Wednesday , July 21, 2010 - 3:21 PM
T he Centers for Disease Control reports findings from a phone survey that of H1N1 patients with asthma who later required hospitalization, half of them did not seek medical attention during the progression of the illness. This prompts the reminder that if H1N1 presents itself and the individual has an underlying health condition it is important to contact a health provider as it could present a higher risk of flu complications.
What should you do if you are sick?
1) Stay home and avoid contact with other people. Staying at home means that you should not leave your home except to seek medical care. This means avoiding normal activities, including work, school, daycare, travel, shopping, social and public gatherings.
2) Contact your health care provider if you have severe illness or if you or a family member are at high risk for flu complications. Patients enrolled to Hill Clinic should call (801) 728-2600. Adults should seek emergency medical care if they become ill and experience any of the following warning signs:
>> Difficulty breathing or shortness of breath
>> Pain or pressure in the chest or abdomen
>> Sudden dizziness
>> Severe or persistent vomiting
>> Flu-like symptoms improve but then return with fever and worse cough
If you or a family member experiences those symptoms please report to the Emergency Room.
Active duty members
What do you do if you suspect you have the flu?
If you suspect you are having symptoms of the flu (temperature over 100 degrees Fahrenheit, cough, sore throat):
1. Inform your supervisor and stay home. (Do not go to work and do not go to the clinic)
2. Call the clinic at 728-2600 if your symptoms get worse, afterhours proceed to the emergency room.
3. Keep in daily contact with your supervisor. It is also a first line supervisor's responsibility to remain in contact with their troops on quarters, know their status and ensure the safety of sick personnel assigned to them.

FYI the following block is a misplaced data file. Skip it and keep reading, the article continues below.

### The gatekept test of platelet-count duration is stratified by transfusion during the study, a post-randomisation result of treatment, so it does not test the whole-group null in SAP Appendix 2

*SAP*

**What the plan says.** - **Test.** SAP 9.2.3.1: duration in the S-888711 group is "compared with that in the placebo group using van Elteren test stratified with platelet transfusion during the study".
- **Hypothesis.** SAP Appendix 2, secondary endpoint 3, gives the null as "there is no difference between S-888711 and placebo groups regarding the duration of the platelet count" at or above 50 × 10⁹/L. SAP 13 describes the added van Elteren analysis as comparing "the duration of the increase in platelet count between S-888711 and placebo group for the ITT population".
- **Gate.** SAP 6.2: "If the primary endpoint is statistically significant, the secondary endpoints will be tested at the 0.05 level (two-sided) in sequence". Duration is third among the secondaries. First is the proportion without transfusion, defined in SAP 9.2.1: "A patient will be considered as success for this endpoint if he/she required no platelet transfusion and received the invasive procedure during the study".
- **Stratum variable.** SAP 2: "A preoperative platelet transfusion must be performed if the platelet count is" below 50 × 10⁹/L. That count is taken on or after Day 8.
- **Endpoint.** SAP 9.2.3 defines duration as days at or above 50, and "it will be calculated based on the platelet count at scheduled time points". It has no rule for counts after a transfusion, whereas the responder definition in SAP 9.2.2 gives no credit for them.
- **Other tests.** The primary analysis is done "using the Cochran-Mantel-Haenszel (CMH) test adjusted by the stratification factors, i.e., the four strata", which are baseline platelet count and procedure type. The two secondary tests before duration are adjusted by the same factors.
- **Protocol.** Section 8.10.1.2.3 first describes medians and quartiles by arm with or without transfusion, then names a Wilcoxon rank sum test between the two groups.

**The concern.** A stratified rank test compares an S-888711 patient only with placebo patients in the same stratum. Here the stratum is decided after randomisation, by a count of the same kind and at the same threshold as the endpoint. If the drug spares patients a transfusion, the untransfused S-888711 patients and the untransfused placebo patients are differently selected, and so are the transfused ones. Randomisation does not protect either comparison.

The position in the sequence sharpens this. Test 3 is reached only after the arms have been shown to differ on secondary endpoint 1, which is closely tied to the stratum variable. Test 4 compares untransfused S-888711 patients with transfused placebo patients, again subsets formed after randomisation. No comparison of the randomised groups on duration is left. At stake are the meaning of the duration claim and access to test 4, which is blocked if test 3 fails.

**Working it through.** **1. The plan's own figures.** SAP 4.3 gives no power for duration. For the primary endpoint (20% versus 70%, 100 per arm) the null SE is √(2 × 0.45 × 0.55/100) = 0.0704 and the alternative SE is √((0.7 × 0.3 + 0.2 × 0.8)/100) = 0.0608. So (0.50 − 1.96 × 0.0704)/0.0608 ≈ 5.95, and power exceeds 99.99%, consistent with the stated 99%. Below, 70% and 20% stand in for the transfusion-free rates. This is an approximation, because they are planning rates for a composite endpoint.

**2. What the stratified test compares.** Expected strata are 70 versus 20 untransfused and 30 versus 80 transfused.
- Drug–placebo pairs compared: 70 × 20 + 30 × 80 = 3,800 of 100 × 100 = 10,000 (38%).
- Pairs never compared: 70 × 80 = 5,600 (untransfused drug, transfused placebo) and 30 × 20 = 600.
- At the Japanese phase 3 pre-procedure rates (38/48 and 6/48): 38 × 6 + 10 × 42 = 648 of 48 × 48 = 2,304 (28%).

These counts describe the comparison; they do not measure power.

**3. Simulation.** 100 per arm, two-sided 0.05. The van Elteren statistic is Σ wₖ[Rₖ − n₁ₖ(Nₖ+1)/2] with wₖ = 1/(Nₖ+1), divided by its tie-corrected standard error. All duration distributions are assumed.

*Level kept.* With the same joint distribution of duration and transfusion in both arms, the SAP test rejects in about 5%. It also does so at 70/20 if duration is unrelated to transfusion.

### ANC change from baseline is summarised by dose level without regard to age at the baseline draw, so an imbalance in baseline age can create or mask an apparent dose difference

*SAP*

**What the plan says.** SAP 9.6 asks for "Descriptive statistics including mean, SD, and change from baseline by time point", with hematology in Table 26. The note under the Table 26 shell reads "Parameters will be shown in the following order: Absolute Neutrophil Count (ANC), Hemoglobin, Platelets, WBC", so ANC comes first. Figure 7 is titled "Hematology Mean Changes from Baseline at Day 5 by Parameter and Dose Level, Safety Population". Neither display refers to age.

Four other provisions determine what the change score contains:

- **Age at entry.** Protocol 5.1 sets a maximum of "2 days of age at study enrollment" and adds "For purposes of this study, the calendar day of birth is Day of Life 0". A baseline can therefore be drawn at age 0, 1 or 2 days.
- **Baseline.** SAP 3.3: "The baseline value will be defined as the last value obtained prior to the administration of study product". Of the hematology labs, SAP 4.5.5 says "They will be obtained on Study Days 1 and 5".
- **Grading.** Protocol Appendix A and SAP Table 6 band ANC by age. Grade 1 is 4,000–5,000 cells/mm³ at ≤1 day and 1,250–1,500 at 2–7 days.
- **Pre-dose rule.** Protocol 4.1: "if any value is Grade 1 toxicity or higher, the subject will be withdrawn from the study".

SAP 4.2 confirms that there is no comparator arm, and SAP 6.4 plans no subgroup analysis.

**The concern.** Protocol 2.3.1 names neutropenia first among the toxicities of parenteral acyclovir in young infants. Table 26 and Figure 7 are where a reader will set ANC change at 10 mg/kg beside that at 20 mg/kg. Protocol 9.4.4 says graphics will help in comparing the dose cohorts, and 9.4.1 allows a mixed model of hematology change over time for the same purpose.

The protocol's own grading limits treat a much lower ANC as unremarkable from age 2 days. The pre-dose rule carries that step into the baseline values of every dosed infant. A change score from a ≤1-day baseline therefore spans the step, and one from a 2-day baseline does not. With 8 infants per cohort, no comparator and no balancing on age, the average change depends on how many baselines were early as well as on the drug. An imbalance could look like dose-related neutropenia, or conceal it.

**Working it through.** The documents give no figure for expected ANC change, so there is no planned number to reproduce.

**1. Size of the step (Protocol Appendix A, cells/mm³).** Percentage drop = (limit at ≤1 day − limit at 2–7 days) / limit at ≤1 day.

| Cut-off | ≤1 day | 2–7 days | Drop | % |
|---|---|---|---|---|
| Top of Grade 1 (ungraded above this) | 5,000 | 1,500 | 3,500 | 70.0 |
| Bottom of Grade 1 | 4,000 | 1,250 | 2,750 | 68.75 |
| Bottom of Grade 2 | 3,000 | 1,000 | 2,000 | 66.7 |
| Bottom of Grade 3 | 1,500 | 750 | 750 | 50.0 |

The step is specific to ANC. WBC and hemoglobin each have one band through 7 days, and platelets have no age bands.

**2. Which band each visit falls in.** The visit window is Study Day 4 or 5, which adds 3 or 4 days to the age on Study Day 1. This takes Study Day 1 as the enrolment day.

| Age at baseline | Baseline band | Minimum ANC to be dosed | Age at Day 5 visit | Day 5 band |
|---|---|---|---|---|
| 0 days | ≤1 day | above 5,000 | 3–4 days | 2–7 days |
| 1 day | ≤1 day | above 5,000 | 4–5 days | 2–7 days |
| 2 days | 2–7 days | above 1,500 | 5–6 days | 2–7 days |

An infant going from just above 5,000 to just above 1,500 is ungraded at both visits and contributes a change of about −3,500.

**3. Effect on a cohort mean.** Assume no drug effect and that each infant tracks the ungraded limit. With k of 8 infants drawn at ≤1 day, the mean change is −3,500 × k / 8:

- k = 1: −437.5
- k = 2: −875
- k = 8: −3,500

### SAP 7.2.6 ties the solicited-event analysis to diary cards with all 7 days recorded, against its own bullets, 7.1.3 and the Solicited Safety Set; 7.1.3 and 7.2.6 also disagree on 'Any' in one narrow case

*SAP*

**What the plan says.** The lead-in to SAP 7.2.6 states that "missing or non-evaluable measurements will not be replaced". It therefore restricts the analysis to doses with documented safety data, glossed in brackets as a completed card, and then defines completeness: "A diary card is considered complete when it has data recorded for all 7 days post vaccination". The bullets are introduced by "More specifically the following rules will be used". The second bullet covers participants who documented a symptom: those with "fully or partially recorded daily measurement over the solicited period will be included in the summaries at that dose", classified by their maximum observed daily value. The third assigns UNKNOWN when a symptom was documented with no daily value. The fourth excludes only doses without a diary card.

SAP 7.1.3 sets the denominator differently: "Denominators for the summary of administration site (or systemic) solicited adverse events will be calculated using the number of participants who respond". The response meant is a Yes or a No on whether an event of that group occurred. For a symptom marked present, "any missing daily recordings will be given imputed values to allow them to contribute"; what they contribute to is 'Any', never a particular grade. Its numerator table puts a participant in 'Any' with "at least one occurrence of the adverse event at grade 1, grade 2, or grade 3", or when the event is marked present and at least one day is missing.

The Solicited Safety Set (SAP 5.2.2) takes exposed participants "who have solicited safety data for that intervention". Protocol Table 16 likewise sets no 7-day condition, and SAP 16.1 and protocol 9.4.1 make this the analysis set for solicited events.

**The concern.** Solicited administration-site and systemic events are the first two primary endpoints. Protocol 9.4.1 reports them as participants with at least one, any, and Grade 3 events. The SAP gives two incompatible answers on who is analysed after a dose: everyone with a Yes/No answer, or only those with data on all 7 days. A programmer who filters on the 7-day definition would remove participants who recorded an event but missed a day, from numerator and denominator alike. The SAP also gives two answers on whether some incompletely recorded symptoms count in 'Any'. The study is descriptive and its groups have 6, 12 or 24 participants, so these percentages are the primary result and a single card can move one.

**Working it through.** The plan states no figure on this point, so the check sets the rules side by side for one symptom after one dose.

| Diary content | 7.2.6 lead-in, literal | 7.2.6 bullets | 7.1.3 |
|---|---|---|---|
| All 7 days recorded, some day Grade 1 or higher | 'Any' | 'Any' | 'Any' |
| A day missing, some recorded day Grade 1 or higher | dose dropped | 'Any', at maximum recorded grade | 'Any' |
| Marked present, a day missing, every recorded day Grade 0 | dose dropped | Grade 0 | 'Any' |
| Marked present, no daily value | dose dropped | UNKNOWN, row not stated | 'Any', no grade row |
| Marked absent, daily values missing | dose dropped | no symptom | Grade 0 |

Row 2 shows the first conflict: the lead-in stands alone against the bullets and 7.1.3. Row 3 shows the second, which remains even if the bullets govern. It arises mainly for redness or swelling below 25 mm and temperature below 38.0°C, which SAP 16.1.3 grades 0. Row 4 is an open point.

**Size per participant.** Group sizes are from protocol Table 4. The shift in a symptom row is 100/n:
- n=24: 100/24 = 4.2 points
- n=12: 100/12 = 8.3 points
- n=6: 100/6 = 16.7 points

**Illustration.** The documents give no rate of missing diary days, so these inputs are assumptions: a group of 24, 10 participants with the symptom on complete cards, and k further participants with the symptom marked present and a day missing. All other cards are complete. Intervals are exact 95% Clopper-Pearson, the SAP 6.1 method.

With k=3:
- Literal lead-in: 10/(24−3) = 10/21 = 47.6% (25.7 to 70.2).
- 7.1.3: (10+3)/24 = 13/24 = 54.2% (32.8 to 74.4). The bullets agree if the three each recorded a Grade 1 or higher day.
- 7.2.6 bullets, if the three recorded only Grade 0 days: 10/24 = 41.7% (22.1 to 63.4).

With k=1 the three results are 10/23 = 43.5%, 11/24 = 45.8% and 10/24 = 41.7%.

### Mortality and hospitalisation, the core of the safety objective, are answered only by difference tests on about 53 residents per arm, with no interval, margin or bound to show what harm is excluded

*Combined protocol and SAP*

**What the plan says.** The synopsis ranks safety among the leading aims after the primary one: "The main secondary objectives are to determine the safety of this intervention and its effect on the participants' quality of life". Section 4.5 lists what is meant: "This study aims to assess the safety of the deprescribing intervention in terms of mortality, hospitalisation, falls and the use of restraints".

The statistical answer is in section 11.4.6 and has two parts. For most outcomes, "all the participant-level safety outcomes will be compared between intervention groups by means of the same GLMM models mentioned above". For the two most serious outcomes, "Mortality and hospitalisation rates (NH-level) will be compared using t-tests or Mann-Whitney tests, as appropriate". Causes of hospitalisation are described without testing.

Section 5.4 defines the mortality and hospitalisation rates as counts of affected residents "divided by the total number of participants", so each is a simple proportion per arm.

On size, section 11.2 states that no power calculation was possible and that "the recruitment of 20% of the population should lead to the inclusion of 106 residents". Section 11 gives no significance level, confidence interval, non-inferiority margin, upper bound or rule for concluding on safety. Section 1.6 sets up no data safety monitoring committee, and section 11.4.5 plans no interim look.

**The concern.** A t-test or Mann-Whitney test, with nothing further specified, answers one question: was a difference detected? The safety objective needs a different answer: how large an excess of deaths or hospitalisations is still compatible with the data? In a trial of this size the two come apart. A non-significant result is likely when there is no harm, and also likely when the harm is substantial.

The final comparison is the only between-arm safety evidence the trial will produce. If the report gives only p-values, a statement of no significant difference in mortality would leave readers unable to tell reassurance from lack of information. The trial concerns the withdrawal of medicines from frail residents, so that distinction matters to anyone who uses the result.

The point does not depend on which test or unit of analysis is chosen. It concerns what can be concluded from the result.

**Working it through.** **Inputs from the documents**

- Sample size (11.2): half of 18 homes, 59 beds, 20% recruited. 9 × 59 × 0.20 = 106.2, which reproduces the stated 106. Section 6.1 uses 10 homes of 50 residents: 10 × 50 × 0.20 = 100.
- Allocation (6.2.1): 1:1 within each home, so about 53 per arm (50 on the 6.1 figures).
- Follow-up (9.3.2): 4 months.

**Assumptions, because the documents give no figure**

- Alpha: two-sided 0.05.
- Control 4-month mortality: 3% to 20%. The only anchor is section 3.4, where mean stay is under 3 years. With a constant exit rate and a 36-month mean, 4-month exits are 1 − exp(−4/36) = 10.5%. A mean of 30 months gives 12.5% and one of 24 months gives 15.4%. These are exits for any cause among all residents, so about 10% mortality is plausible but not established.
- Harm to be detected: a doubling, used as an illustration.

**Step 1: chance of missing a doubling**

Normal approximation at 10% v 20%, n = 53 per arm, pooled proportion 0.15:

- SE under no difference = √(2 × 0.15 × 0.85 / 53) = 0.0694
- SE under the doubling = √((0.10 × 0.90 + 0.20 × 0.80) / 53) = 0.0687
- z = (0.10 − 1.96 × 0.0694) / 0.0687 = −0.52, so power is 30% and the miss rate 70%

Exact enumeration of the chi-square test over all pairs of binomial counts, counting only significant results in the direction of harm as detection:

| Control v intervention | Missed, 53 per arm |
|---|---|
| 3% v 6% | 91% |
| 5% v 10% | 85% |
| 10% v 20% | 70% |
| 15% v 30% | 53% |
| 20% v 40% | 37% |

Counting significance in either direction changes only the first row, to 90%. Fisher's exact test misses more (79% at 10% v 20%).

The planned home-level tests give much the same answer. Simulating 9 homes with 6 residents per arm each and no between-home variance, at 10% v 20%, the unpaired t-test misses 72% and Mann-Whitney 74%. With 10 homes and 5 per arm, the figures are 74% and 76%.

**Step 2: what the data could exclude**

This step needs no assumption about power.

4. Return to work no sooner than 24 hours after your fever is resolved.
How is it being spread?
The main way that influenza viruses are spread is from person to person in respiratory droplets of coughs and sneezes. Influenza viruses may also be spread when a person touches respiratory droplets on another person or an object and then touches their own mouth or nose (or someone else's mouth or nose) before washing their hands.
How can I protect myself now until I can get vaccinated?
The Centers for Disease Control recommends taking these everyday prevention actions to "Fight the Flu."
>> Cover your nose and mouth with a tissue when you cough or sneeze. Throw the tissue in the trash after you use it.
>> Wash your hands often with soap and water. If soap and water are not available, use an alcohol-based hand rub.
>> Avoid touching your eyes, nose and mouth. Germs spread this way.
>> Try to avoid close contact with sick people.
>> If you are sick with a flu-like illness, the CDC recommends that you stay home for at least 24 hours after your fever is gone except to get medical care or for other necessities. (Your fever should be gone without the use of a fever-reducing medicine.)
>> While sick, limit contact with others as much as possible to keep from infecting them.
>> Follow public health advice regarding school closures, avoiding crowds and other measures to keep your distance from others to lessen the spread of flu.
Seasonal flu shot reminder
With the onset of H1N1 still prevalent the risk of seasonal flu can be overlooked. The 75th Medical Group continues to have seasonal flu mist available to beneficiaries ages 2 and older and to those under the age of 50.
Mary Lou Gorny, Hilltop Times editor, contributed material to this article.
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